Cullum to Sue CSUN to Regain Long-Held Position as Golf Coach
Bill Cullum, the Cal State Northridge golf coach who was reassigned to the job of weightlifting instructor last week, said he will begin legal action against CSUN in an effort to regain the position he held for 21 years.
“I’ve already obtained legal advice and am about to hire an attorney,” Cullum said Monday. “We should be able to begin some action by Thursday or Friday.”
Cullum guided the Matadors to NCAA Division II golf championships in 1969, 1973 and 1974. His team has been ranked among the top five Division II golf teams in the nation in five of the past six years. But last Monday he was informed by Sam Winningham, chairman of the CSUN Department of Physical Education and Athletics, that he was no longer the golf coach. Athletic Director Bob Hiegert has begun a search for a new coach, who will serve on a part-time basis. The golf team’s next scheduled match is the Nevada Reno Wolfpack Classic Oct. 2-3 in Lake Tahoe.
“I don’t see on what basis he could file a lawsuit,” Winningham said of Cullum’s threatened action. “I suppose he has to explore all of his avenues, but I think precedent has been established on our campus and in our system that if such a teaching assignment has been challenged, it has been upheld. Someone has to make teaching assignments, and that’s the responsibility of the chair.
“I simply felt a change was necessary,” Winningham said. “The golf coaching assignment makes up just a fourth of the coach’s total teaching time during the season and just one-sixth of the teaching load in the off-season. I have to be concerned about the overall teaching that goes on in terms of total assignment, and if it interferes during the instructional week then there is obviously concern on my part. I felt that other students may not have been getting the attention of the instructor because he’s not available to them because of his golf duties.”
Cullum said he devoted between 30 and 50 hours a week to the golf team.
Cullum, whose son, Bill, is a member of the golf team, said the Matadors were considered potential national champions again this year, with four players returning from the 1985 squad that finished third in the NCAA tournament last year.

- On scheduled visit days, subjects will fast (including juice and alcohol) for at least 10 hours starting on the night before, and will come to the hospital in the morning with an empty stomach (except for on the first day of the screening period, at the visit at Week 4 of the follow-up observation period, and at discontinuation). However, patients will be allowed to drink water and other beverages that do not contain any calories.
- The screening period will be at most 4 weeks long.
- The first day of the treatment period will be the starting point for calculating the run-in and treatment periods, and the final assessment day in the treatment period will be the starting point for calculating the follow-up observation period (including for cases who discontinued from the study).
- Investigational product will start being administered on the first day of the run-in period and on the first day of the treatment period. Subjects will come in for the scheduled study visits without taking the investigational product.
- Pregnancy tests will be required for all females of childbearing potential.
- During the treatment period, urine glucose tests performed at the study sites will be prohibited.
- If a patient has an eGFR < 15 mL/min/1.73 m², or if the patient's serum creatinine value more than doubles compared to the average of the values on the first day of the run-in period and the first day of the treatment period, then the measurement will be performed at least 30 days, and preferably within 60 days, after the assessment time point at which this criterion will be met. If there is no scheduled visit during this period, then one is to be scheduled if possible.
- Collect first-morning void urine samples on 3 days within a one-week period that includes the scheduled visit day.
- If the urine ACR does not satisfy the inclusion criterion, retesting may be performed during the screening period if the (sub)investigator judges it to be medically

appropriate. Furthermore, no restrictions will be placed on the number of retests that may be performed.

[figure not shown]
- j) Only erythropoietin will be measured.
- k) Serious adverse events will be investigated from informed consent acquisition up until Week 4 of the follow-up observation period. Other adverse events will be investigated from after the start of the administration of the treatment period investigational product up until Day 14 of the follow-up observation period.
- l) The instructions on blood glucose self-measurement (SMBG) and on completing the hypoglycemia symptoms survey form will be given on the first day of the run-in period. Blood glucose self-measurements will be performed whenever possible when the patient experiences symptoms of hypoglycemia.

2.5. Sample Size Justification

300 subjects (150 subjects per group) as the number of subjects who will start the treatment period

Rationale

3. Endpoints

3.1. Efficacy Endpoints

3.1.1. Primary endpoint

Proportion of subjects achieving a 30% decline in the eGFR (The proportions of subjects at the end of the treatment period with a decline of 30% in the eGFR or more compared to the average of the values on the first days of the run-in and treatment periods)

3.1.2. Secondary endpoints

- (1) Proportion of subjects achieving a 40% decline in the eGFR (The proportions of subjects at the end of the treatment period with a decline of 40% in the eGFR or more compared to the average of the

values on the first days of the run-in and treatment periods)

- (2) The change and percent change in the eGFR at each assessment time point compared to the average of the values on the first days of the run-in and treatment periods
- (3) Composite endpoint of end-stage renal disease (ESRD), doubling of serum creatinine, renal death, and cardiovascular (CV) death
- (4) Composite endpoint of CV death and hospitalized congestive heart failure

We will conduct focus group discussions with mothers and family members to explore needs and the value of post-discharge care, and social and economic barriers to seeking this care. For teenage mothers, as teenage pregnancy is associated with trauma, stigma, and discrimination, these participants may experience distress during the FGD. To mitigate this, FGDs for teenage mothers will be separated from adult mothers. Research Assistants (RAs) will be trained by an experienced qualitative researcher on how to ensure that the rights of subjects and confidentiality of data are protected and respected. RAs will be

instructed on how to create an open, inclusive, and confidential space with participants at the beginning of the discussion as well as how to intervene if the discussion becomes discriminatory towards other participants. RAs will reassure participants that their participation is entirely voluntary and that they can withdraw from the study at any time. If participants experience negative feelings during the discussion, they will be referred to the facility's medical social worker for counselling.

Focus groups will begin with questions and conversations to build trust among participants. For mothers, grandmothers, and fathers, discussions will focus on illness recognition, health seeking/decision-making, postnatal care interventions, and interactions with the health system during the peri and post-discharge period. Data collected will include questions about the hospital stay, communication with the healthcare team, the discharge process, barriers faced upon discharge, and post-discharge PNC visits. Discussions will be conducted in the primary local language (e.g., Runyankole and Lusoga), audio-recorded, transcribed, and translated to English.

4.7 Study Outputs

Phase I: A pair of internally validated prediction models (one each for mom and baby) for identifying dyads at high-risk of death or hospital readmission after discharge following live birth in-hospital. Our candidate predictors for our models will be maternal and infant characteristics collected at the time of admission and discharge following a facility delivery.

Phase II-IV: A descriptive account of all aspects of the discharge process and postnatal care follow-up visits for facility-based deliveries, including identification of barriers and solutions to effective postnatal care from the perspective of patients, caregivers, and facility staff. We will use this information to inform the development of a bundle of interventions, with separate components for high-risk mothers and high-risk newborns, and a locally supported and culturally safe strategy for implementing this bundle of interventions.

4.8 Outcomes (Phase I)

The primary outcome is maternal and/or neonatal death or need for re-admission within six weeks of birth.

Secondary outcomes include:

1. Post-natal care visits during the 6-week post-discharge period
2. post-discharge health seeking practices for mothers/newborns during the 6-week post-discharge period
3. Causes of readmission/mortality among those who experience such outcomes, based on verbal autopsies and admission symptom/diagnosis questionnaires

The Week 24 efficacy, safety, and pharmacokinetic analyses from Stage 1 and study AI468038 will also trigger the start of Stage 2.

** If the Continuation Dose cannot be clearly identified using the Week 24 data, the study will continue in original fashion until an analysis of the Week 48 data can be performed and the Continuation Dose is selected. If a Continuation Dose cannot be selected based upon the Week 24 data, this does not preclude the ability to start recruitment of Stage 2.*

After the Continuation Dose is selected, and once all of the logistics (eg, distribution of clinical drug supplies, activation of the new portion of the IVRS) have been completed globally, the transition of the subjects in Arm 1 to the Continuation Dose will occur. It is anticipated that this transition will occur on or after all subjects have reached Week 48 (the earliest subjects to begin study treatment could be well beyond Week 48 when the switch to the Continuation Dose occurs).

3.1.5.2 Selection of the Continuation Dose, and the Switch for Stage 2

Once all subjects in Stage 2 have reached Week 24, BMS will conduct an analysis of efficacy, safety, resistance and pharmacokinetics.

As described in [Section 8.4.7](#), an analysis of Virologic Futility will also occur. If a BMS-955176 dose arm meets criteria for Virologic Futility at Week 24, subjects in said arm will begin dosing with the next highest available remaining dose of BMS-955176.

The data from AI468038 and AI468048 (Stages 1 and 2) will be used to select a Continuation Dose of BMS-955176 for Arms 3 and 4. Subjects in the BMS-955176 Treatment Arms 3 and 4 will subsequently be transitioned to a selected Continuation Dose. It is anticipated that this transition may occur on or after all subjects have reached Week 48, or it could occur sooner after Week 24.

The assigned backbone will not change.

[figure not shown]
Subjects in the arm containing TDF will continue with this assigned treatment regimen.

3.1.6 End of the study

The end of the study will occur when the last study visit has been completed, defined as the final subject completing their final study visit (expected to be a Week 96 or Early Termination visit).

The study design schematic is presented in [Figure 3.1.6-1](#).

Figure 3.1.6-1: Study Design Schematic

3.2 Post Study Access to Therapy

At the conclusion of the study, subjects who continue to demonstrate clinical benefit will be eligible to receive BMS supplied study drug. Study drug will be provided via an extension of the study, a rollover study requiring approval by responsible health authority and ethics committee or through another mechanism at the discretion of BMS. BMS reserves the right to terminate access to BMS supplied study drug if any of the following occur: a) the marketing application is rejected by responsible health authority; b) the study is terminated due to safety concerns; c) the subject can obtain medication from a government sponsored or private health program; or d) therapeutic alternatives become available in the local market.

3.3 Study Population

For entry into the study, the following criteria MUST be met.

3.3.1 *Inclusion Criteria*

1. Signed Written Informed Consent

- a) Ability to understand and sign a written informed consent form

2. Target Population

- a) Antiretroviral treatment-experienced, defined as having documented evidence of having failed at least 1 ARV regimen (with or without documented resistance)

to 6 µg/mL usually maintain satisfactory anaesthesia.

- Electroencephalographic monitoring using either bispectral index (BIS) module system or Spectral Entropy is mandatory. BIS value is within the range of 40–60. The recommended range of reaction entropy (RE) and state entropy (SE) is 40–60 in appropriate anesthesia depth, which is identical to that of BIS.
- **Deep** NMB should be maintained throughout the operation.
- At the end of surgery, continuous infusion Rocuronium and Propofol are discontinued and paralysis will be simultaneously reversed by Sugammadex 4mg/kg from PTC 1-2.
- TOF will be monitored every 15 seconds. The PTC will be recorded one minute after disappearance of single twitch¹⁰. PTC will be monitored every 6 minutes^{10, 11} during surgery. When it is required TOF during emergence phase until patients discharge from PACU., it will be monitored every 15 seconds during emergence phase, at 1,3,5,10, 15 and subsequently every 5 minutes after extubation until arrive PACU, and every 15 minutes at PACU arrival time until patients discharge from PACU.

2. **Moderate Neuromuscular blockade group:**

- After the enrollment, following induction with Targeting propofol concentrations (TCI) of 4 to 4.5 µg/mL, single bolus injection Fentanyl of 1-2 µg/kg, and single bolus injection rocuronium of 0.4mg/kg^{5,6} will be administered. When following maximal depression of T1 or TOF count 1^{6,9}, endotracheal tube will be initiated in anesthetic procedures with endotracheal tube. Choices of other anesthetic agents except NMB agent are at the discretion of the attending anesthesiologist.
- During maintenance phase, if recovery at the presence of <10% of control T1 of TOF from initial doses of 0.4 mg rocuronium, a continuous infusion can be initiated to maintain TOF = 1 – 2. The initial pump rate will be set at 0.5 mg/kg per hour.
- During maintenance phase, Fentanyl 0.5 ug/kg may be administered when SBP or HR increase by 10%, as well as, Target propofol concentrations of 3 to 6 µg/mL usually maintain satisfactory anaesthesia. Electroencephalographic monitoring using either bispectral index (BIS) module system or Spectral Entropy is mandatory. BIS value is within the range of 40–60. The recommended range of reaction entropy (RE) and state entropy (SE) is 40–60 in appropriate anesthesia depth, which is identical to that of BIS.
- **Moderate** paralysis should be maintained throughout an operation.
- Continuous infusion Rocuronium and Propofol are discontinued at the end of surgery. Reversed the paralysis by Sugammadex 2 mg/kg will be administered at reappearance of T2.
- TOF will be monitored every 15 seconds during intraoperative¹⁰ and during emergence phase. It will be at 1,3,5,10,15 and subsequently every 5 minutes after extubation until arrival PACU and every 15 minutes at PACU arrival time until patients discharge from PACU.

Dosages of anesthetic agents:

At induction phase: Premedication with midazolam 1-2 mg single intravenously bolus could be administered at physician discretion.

“I love golf, I have a doctorate in administration and a master’s in psychology,” Cullum said. “I never thought I’d end up as the weightlifting instructor.”
The move was seen by some at the school as the first step in a process that will eliminate the CSUN golf program after the current season.
“I think Winningham used Bill Cullum in order to get rid of the golf program,” said Pat Boyd, a member of the golf team and a Division II All-American last season. “I think this year he got rid of Bill Cullum and next year he plans on getting rid of the golf team.”
Winningham did not deny the charge.
“I would never challenge that he is a good golf coach,” said Winningham. “But I have my own opinions as to whether golf is a viable sport when we’re struggling for resources and we measure what sports we offer against each other. Golf certainly doesn’t fit some of the criteria. It is not conducted on the campus, it is not visible to the student body, it is not by nature a spectator sport and just doesn’t lend itself to student involvement or support. On the other hand, golf is a very popular sport in our culture and in our country.”
Winningham said that he already has a sport in mind to replace golf at CSUN.
“I could make a good argument for women’s soccer instead of golf,” he said. “Women’s soccer seems to be the coming sport. When you analyze what sports you keep and what sports you let go, it seems women’s soccer is becoming more and more popular. I’m not saying we are going to have women’s soccer, but if we are to add a sport, that would seem to be the logical one to add. It would involve more students than the golf program and it has spectator appeal and gate receipt income potential.”